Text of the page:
Canadian journal of physiology and pharmacology

Modulation of mitochondrial respiratory function and ROS production by novel benzopyran analogues.

PMID 26325241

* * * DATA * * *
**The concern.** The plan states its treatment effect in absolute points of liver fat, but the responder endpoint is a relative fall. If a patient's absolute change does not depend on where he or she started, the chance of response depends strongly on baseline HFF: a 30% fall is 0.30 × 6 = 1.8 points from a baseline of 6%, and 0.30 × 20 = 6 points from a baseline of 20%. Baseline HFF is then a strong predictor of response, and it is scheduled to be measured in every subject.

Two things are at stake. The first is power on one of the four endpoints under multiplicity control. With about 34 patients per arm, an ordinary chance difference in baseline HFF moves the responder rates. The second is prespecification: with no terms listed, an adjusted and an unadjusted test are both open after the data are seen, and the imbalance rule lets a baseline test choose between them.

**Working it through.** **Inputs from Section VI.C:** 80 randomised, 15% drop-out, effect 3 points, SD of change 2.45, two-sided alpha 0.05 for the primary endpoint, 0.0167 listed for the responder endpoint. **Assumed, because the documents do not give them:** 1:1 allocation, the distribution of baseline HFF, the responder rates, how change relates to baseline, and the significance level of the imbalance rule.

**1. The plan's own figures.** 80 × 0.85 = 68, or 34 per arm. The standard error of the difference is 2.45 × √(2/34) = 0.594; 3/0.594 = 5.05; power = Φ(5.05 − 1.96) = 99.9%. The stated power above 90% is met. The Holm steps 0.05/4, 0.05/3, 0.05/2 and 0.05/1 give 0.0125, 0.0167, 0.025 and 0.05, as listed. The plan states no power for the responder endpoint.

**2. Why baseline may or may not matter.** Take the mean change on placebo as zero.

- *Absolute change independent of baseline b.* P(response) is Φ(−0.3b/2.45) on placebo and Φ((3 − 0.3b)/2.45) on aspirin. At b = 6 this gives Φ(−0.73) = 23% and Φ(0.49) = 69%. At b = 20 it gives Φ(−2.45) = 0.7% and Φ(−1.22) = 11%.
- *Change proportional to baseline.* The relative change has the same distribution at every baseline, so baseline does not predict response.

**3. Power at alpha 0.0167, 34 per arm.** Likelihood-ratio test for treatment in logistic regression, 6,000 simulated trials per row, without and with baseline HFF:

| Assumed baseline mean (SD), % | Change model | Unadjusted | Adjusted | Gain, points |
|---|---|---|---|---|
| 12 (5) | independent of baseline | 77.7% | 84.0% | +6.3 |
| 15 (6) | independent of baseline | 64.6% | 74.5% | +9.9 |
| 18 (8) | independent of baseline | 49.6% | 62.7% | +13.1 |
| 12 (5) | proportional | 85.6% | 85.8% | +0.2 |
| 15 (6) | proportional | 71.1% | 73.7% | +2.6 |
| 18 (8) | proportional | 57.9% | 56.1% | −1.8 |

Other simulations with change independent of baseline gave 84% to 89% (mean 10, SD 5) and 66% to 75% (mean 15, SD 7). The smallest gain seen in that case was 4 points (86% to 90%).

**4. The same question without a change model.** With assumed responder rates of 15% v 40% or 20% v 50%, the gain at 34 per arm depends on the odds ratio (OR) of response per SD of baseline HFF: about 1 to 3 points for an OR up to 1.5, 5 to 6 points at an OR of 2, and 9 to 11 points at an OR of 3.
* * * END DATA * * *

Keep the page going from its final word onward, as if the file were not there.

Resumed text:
A substantial body of evidence indicates that pharmacological activation of mitochondrial ATP-sensitive potassium channels (mKATP) in the heart is protective in conditions associated with ischemia/reperfusion injury. Several mechanisms have been postulated to be responsible for cardioprotection, including the modulation of mitochondrial respiratory function. The aim of the present study was to characterize the dose-dependent effects of novel synthetic benzopyran analogues, derived from a BMS-191095, a selective mKATP opener, on mitochondrial respiration and reactive oxygen species (ROS) production in isolated rat heart mitochondria. Mitochondrial respiratory function was assessed by high-resolution respirometry, and H2O2 production was measured by the Amplex Red fluorescence assay. Four compounds, namely KL-1487, KL-1492, KL-1495, and KL-1507, applied in increasing concentrations (50, 75, 100, and 150 μmol/L, respectively) were investigated. When added in the last two concentrations, all compounds significantly increased State 2 and 4 respiratory rates, an effect that was not abolished by 5-hydroxydecanoate (5-HD, 100 μmol/L), the classic mKATP inhibitor. The highest concentration also elicited an important decrease of the oxidative phosphorylation in a K(+) independent manner. Both concentrations of 100 and 150 μmol/L for KL-1487, KL-1492, and KL-1495, and the concentration of 150 μmol/L for KL-1507, respectively, mitigated the mitochondrial H2O2 release. In isolated rat heart mitochondria, the novel benzopyran analogues act as protonophoric uncouplers of oxidative phosphorylation and decrease the generation of reactive oxygen species in a dose-dependent manner.